Thursday, December 04, 2014

The "utility music" of Paul Hindemith; more church music; a personal milestone


Back in the late 1950s, I bought a paperback book on modern music, and learned that German composer Paul Hindemith (1895-1963) had been an exponent of “gebrauchsmusik”, of music that “works” or “utility music”.
  
As such, his music sound more obviously tonal and lush to the average ear.  It is often thick and unrelenting.  He is popular with conductors, and at a QA at the National Symphony recently (Nov. 20), someone said that NSO might put on the 30-minute Symphony in E-flat next season.
I have two Chandos recordings with the BBC Philharmonic conducted by Yan Pascal Tortelier.
   
The “Chan 9060” (1992) has the Symphony in E-flat, Nobilissima Visione and “Bues vom Tage”.
     
The Symphony, composed in 1940, appears to be his second  and has no key signature on the score, but is resoundingly tonal around E-flat (the slow movement is in A-flat minor).  It is lush and self-referential.  The slow movement is a bit of a dirge, and the finale is rather declamatory in the brassy ending.

The Suite “Nobilissima Visione” (1939) is based on a ballet  These pieces are more minimalist and effective. The “Introduction and Rondo” shows St. Francis at prayer. The March and Pastoral depicts medieval soldiers, but the Passacaglia, foreshadowing Britten, wraps up everything to an impressive close in G.

The “News of the Day” overture  was intended for a comic opera in 1928.  It is quite spunky.  None of this music seems to realize what was going on in Germany at the time. CNN anyone? 
  
The other disc, “Chan 9217”, from 1993, offers the Symphonia Serena, and “Die Harmonie der Welt”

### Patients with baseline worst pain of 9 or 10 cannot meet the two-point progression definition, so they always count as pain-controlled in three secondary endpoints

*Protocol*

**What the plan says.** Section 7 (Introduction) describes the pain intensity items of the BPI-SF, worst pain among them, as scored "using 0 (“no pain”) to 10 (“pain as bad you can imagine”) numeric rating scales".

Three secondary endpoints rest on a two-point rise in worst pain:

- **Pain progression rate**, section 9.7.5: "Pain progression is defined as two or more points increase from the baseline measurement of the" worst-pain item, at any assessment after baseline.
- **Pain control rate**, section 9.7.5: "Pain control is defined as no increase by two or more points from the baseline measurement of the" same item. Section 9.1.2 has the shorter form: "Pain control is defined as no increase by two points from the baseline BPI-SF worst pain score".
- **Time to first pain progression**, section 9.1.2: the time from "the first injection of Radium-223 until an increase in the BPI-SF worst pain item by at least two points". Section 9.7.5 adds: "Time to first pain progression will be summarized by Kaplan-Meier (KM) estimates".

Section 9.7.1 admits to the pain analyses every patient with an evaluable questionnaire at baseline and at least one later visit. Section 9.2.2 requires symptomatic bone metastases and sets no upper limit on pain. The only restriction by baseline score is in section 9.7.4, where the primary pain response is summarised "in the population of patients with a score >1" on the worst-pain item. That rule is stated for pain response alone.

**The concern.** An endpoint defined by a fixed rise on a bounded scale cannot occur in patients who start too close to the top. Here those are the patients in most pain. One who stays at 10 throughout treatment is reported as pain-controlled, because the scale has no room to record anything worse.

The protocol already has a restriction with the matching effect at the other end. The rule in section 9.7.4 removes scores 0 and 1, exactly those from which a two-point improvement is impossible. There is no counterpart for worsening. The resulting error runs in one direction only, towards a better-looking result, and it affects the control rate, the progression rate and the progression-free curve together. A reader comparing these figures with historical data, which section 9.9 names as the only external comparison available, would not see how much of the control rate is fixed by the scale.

The “Symphonia Serena”, from 1946, is the third symphony, in A Major.  I don’t get the title; it is not particularly serene.  The work is a bit like a concerto for orchestra.  The second movement, for winds, is based on a Beethoven march, and the slow movement, called “Colloquy”, is for strings, so Hindemith uses a structure also appearing in the Vaughn Williams Eighth.  In high school, I had an angel record of this work with the composer conducting the Philarmonia Orchestra, paired with the Horn Concerto, played by Dennis Brain.  The last movement of the Horn Concerto is a palindrome.  The concerto was surprisingly popular in the late 1950s; even high school bands knew of it.
The CD is rounded out with the symphony, “The Harmony of the World”, in E, and is related to an opera named the same.  The three movements, “Instrumentalists”, “Humana”, and “Mundana” are episodic and based on components of the opera. 
  
A couple of other notes:
  
On Sunday, November 30, 2014, Carol Feather Martin performed the impressive Toccata om “Veni Emmanuel” by Adolphus Hailstork, at Trinity Presbyterian Church in Arlington VA.
  

I also made a personal milestone yesterday.  I got my the “religioso” episode from the slow movement of my Third Sonata entered by “voice” in Sibelius.  It’s still Sibelius 7.0 and an old operating system (10.6.8 on Mac) which I plan to upgrade this month.  Played on a computer, it sounds a bit like Prokofiev.  It needs human rubato.  
 
I remember that I composed this passage in the spring of 1962, after a particular classmate at GWU, an honor student, had been killed near campus when struck by a car. 

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